Thomas Jackson, 6, and his sister, Malinda Jackson, 5, draw during Sunday school classes at the Family Worship Center. Their mother, Kimberly Matthews, decided on attending Family Worship Center because it fit well for Thomas, who is autistic.

Mother hopes to pass lessons on to her son [Slideshow]

Single mother Kimberly Matthews shares lessons learned through her struggle with dyslexia. Reflecting on the people who have supported her, she seeks to pass on wisdom to her son, who has autism, and daughter.

A place for laughs [Photo]

Lydia Mattingley, 8, laughs as her grandmother Paula Mattingley paints her nose black at the Missouri Children's Museum on Tuesday. The museum has different stations in its layout, including arts and crafts, building blocks, a doctor's office and face painting.

Painting for Mom [Photo]

Delaney Coyle, 3, paints a picture for her mother, Kristen, at the Missouri Children's Museum on Tuesday. "She's not a big painter at home, so it's fun to see her do something different here," Kristen said. "We're a fan of children's museums, so it's nice to have one here."

Let them shine [Photo]

Artist and Director of Operations Reji White works on a section of the mural in the front entryway of the Missouri Chidren's Museum on Tuesday. He sees the murals as a chance to show the children a wide variety of animals, as well as another opportunity to paint. "None of this was how I planned it, but it really turned out better than we expected," he said. Reji emphasized his love for working at the museum, being able to see kids shine and have a good time. "I want to do this for my whole life."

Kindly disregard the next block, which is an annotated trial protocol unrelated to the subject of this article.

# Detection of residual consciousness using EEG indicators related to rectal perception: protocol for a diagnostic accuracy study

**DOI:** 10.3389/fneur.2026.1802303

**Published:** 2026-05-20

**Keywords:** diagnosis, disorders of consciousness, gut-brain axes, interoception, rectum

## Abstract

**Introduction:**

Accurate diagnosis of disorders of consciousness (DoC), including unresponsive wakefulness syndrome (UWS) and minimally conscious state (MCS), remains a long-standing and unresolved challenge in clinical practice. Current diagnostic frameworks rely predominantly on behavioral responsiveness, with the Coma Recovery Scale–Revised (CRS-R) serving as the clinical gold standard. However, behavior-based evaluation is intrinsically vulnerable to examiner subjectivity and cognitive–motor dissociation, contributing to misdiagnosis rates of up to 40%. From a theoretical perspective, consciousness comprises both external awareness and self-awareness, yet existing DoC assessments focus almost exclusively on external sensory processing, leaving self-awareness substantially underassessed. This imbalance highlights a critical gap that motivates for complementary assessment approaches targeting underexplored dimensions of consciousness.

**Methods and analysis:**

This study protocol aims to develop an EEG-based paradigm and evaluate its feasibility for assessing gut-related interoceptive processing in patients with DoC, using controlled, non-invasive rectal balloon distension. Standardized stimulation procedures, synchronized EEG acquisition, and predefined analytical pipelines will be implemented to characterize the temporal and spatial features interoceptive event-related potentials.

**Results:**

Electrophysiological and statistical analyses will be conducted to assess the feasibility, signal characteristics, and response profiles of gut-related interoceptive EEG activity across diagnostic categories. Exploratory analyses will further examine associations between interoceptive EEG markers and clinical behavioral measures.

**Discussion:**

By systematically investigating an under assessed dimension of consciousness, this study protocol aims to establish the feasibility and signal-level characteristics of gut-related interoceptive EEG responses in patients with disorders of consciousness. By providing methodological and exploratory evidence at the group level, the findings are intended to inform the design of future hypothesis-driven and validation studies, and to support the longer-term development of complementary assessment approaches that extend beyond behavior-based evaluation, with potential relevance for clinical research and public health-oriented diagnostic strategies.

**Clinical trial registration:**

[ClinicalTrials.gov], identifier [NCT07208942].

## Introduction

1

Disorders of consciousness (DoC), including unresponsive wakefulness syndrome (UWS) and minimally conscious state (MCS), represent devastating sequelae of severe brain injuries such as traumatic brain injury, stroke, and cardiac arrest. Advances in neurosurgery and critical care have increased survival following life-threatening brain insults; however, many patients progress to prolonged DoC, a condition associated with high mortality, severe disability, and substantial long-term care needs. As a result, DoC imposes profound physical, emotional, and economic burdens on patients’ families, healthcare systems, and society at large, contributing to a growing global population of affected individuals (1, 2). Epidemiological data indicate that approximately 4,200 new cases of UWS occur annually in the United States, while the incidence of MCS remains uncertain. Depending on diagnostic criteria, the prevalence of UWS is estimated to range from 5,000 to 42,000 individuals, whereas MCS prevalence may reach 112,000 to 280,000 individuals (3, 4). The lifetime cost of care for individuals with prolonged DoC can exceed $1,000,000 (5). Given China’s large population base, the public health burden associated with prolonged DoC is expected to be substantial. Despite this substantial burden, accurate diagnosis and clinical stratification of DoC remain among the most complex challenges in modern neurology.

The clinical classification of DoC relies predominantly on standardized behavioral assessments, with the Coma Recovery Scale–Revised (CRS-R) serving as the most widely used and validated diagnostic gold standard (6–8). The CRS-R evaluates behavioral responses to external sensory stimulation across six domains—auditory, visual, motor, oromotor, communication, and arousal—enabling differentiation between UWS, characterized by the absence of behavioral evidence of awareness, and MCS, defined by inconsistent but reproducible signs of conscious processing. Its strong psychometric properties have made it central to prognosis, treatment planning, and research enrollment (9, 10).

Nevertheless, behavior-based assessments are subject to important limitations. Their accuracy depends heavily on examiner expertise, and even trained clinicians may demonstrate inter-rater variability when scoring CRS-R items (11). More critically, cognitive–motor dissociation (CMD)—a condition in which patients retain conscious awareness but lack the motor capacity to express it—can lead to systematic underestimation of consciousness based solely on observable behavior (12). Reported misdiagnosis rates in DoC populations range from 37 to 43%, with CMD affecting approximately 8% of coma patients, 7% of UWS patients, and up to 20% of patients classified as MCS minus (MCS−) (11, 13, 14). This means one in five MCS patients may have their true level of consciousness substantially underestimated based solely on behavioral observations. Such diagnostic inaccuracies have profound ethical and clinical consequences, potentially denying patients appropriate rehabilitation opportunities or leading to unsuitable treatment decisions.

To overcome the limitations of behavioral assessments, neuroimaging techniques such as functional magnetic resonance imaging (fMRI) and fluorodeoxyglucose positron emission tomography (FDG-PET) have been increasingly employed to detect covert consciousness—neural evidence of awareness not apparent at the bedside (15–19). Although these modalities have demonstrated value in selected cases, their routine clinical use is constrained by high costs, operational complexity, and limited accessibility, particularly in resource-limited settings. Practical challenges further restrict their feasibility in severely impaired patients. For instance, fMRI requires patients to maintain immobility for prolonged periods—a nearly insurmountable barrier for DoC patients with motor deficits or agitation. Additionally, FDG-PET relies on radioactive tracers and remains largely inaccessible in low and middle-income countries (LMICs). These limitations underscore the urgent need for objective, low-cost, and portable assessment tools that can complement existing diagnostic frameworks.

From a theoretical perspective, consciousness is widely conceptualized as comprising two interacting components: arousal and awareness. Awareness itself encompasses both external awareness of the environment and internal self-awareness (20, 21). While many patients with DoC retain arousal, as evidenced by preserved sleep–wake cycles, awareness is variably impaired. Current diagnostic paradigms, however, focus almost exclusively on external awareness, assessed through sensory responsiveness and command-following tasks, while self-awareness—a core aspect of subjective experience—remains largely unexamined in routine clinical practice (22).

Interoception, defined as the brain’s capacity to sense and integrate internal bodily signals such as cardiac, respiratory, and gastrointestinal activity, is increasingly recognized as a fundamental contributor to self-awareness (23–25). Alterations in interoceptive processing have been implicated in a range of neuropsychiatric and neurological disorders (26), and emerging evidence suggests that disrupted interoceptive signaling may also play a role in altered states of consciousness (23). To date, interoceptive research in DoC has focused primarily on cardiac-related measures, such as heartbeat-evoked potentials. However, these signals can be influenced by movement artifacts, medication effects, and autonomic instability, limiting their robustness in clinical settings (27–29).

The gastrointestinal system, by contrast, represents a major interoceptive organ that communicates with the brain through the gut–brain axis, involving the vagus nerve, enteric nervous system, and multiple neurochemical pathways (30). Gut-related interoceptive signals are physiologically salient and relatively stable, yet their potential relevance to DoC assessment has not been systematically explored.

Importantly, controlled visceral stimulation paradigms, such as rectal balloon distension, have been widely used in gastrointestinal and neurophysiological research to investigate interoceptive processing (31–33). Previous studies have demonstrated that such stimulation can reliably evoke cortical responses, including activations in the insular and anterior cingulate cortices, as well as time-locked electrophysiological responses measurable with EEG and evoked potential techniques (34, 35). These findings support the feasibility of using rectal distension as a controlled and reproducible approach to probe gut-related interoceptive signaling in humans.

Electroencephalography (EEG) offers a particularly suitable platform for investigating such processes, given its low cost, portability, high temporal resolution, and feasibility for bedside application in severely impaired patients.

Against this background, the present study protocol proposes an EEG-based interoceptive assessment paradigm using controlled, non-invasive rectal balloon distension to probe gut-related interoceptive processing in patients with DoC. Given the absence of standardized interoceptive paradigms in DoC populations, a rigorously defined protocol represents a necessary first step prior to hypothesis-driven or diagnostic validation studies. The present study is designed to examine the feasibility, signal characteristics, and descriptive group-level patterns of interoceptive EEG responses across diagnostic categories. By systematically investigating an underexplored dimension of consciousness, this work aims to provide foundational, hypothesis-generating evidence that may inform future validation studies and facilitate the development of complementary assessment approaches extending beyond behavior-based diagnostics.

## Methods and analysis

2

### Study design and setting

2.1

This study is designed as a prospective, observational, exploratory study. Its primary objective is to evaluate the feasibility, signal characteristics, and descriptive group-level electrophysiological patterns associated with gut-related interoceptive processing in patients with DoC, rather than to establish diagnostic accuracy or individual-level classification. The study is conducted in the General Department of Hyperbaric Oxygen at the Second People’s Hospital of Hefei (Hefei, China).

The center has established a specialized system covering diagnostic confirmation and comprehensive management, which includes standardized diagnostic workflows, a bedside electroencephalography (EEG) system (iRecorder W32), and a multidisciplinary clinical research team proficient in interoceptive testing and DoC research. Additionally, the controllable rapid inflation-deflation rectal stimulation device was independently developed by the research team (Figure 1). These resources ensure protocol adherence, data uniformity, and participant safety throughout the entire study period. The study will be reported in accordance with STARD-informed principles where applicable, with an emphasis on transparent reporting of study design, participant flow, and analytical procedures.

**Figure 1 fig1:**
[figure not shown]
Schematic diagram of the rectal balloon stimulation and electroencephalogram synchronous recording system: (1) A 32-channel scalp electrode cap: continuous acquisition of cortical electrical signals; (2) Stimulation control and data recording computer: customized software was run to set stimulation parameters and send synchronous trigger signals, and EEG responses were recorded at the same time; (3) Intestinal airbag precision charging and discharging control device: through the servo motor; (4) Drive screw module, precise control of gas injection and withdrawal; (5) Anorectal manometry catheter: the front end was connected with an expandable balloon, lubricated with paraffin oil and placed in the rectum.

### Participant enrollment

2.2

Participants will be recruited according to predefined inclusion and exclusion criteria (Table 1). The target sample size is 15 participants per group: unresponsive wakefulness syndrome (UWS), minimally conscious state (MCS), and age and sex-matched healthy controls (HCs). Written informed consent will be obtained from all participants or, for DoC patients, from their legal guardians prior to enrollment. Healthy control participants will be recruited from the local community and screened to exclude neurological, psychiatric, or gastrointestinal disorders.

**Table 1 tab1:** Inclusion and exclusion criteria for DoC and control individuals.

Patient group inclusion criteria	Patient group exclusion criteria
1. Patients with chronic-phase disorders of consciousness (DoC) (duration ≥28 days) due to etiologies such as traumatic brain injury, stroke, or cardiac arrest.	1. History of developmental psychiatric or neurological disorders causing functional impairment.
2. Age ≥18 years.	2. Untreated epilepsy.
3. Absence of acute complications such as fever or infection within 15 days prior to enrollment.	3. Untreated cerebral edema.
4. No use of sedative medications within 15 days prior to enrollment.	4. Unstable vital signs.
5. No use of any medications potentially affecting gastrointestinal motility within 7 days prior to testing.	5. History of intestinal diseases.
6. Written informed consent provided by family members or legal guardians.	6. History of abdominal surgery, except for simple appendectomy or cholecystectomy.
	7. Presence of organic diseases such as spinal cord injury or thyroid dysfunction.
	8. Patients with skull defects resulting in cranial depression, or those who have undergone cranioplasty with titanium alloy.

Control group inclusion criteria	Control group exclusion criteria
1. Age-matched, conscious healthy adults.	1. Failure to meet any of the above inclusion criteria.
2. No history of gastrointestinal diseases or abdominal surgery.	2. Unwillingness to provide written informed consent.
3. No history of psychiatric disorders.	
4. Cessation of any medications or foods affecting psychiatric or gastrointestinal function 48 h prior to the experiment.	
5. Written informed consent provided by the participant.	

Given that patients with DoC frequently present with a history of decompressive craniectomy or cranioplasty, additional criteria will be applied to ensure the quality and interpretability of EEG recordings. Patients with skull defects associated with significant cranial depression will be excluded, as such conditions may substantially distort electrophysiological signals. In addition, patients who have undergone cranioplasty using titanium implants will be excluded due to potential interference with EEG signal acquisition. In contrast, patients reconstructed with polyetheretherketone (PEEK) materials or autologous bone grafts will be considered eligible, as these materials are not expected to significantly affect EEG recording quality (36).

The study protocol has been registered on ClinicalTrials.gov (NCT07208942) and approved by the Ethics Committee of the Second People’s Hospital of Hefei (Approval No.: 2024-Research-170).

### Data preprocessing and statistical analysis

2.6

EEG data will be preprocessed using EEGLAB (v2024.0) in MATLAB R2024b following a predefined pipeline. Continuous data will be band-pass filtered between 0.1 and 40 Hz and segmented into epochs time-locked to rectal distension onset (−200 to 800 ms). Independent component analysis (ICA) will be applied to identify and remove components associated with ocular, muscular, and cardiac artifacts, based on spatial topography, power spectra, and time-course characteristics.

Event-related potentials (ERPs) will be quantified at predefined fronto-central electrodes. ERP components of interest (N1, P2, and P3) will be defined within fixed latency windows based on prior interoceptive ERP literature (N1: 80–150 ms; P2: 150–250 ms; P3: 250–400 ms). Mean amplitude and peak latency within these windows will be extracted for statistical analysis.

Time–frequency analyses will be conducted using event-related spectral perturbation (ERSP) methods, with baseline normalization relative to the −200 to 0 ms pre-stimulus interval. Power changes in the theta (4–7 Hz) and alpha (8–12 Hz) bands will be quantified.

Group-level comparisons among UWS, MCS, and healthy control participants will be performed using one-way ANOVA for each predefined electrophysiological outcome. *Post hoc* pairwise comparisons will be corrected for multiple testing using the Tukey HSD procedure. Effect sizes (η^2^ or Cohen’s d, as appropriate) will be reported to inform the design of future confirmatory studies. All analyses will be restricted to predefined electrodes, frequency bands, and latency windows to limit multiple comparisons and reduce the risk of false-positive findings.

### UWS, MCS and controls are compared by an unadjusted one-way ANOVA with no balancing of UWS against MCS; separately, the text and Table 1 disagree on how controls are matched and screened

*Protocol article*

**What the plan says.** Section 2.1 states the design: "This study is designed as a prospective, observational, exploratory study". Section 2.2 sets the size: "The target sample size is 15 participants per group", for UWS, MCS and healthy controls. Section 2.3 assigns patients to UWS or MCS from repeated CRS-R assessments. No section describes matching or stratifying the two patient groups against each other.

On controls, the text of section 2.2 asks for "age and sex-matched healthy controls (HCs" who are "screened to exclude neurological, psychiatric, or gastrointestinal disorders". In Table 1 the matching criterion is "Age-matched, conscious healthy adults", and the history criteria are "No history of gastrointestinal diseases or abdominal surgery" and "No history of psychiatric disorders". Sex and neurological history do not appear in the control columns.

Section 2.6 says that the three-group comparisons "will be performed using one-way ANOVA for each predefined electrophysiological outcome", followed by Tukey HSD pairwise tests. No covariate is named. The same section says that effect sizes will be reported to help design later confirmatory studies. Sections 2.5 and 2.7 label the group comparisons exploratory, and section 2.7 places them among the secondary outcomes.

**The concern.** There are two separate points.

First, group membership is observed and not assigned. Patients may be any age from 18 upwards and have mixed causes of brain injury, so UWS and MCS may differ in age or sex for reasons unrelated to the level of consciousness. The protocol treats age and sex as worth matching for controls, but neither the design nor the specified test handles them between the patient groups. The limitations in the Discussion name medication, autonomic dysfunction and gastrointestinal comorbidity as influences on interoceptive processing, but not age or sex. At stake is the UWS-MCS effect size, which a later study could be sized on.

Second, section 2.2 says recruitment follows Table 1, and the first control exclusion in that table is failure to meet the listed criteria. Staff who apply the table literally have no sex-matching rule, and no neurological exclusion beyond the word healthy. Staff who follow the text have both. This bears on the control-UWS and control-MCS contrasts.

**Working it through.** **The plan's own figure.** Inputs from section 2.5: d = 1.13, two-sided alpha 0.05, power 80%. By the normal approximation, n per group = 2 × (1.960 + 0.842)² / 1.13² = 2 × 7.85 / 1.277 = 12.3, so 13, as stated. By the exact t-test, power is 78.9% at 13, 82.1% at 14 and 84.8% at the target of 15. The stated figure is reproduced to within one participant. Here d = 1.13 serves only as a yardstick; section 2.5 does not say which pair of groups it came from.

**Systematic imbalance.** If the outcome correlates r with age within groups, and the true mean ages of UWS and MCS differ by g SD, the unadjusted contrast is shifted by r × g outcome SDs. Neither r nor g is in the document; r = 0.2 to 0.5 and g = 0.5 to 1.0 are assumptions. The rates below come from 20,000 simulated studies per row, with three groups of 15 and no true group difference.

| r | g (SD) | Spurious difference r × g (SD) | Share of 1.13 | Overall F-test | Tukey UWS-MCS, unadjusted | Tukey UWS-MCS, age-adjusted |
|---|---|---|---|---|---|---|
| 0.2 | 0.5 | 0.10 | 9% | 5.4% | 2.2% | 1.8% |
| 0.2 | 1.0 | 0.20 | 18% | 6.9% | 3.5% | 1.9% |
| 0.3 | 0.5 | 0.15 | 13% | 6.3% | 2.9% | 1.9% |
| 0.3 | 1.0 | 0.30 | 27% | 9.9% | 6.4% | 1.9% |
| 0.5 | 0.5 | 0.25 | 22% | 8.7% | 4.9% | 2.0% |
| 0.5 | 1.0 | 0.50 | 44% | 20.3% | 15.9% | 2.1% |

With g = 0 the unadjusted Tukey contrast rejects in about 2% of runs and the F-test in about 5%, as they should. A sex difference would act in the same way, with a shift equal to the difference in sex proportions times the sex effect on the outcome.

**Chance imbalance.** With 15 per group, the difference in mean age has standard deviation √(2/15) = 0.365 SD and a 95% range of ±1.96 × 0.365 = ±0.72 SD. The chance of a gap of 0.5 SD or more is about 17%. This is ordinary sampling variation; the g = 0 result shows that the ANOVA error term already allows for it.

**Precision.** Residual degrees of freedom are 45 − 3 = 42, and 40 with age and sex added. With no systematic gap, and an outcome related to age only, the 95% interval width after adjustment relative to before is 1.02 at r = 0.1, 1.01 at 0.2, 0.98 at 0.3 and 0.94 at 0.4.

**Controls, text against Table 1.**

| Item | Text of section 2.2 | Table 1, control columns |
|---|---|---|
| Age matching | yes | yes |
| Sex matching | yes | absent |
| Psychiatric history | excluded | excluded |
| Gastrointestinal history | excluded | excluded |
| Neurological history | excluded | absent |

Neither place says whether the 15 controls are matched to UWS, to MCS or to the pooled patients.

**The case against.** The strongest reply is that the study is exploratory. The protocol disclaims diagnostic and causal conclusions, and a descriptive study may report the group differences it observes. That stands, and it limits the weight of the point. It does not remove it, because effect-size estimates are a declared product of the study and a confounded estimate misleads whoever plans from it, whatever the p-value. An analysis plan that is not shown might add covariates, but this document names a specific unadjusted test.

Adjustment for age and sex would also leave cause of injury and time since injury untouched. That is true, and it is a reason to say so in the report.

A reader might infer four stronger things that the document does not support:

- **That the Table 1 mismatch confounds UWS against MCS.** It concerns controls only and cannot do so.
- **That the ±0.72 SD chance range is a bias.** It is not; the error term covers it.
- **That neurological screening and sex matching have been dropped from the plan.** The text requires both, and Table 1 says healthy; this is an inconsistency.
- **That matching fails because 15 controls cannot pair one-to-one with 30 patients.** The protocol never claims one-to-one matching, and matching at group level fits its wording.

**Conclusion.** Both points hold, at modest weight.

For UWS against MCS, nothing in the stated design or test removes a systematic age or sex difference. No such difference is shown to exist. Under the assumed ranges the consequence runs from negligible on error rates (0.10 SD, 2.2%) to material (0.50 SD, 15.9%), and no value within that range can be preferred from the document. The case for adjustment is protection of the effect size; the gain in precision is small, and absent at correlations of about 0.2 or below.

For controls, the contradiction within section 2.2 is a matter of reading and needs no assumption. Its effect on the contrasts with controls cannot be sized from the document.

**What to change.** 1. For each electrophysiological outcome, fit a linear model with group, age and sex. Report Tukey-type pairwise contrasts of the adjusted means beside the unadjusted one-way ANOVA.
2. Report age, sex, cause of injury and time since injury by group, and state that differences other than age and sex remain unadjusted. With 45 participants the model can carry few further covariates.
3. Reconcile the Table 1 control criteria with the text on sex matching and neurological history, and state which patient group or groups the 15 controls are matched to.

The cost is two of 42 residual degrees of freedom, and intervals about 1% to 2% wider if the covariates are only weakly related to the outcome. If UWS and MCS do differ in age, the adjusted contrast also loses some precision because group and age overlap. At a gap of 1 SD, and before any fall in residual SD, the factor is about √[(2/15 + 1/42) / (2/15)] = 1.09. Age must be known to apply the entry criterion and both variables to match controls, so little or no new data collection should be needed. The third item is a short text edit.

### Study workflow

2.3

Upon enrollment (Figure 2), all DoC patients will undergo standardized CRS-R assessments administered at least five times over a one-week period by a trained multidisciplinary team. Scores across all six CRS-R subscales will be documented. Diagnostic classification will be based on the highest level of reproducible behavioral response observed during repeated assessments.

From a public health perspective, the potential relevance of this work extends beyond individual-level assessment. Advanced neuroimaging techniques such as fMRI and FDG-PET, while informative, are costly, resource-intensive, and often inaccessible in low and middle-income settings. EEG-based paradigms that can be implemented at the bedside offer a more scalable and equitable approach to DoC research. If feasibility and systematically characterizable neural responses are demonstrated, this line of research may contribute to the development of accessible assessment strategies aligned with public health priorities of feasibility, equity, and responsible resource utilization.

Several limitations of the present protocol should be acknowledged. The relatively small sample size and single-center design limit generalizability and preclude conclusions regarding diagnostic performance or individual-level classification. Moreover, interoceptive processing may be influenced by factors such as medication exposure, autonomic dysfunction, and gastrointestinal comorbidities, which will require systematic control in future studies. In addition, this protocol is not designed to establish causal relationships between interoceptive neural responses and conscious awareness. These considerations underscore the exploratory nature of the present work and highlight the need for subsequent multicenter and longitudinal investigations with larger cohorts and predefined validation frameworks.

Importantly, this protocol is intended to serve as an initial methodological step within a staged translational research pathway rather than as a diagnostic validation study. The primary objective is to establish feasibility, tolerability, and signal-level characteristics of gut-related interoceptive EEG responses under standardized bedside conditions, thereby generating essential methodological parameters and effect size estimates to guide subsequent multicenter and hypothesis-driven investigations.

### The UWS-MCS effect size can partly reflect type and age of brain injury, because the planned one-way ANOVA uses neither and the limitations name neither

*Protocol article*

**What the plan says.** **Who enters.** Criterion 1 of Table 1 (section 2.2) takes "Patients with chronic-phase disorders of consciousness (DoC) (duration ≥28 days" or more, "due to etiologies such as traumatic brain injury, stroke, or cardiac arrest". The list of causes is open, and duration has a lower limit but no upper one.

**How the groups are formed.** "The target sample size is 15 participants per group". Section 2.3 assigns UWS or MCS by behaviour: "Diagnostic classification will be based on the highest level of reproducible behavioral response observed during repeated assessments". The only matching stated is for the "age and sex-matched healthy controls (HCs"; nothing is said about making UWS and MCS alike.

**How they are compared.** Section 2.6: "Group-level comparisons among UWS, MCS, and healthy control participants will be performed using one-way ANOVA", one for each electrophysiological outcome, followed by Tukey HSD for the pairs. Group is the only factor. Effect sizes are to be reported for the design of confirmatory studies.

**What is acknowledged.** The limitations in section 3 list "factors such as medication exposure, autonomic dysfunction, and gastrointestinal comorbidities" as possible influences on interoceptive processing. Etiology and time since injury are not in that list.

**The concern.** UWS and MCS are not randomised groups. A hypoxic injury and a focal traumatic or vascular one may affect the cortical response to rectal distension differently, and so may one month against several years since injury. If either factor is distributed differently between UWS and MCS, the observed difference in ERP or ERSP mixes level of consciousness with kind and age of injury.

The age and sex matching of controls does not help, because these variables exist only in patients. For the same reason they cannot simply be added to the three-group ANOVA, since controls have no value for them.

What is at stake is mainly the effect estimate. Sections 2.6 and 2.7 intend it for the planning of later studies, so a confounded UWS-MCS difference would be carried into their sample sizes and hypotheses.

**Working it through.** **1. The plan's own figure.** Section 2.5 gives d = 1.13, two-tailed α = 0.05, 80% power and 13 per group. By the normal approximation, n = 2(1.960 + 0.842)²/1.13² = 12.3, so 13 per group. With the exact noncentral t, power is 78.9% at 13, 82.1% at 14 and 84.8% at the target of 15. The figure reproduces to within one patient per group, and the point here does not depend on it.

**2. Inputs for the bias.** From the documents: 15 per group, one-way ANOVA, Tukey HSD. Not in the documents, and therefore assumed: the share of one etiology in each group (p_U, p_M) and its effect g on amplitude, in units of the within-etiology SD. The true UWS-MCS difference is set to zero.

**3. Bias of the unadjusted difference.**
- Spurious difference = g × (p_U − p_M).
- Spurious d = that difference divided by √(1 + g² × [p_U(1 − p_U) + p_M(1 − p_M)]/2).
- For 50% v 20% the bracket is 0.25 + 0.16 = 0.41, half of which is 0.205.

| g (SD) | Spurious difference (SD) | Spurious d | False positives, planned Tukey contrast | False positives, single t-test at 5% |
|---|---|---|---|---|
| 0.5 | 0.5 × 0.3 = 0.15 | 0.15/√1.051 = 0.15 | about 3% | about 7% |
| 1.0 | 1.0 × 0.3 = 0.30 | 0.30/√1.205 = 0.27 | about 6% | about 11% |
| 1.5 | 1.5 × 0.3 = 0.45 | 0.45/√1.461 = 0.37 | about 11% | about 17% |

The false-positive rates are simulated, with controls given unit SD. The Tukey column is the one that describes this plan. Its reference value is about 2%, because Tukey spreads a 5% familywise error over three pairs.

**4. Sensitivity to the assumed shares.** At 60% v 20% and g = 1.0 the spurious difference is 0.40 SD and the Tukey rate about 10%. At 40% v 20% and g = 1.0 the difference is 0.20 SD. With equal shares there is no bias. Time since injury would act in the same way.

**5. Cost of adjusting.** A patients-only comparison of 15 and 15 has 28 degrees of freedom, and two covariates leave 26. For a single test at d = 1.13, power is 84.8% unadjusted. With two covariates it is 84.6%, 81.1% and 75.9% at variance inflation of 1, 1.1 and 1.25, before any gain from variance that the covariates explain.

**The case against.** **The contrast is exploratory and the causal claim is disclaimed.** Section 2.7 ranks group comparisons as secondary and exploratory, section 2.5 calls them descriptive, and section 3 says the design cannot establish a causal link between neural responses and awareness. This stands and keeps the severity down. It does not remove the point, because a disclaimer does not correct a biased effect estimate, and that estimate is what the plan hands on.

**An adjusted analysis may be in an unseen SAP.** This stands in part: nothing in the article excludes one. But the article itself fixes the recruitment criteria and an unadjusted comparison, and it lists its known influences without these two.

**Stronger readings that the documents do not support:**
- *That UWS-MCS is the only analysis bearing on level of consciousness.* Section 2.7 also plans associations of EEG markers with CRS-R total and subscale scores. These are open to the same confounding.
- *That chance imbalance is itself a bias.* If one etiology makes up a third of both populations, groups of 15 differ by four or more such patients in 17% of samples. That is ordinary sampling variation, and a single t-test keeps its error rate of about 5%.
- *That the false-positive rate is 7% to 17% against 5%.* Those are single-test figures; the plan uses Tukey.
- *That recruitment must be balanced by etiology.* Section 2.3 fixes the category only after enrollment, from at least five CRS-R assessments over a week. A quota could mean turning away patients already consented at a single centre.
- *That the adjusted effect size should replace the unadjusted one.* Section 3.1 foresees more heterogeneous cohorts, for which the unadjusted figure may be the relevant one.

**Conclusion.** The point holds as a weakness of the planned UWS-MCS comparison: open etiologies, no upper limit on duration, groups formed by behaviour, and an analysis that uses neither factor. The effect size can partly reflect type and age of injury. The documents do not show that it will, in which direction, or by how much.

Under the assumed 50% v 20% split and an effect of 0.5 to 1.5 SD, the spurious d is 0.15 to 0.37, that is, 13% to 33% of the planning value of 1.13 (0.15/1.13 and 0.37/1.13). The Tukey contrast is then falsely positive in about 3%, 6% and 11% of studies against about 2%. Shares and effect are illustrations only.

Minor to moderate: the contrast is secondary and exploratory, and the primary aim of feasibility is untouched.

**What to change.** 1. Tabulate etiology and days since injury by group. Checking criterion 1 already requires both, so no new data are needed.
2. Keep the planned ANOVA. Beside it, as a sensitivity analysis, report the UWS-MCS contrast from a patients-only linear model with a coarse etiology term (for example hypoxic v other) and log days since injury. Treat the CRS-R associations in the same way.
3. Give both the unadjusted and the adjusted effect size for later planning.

From farmhouse to learning zone [Photo]

Visitors play in the Missouri Children's Museum, located off Interstate 70 in a 105-year-old farmhouse. Formerly a furniture store, the new museum encourages young children to explore a wide variety of hands-on activities under their parents' supervision.

Missouri football coach Gary Pinkel speaks at the 2009 Texas Bowl press conference [Photo]

Missouri football coach Gary Pinkel speaks to reporters Tuesday in Houston about the Tigers' game Thursday against Navy in the 2009 Texas Bowl.

Waiting for security [Photo]

Passengers at Chicago’s O’Hare International Airport prepare to go through security Monday. Various levels of elevated security and restrictions at airports and aboard airliners led to confusion Monday about what passengers could or couldn’t do during flights in the wake of an attempted Christmas Day terror attack.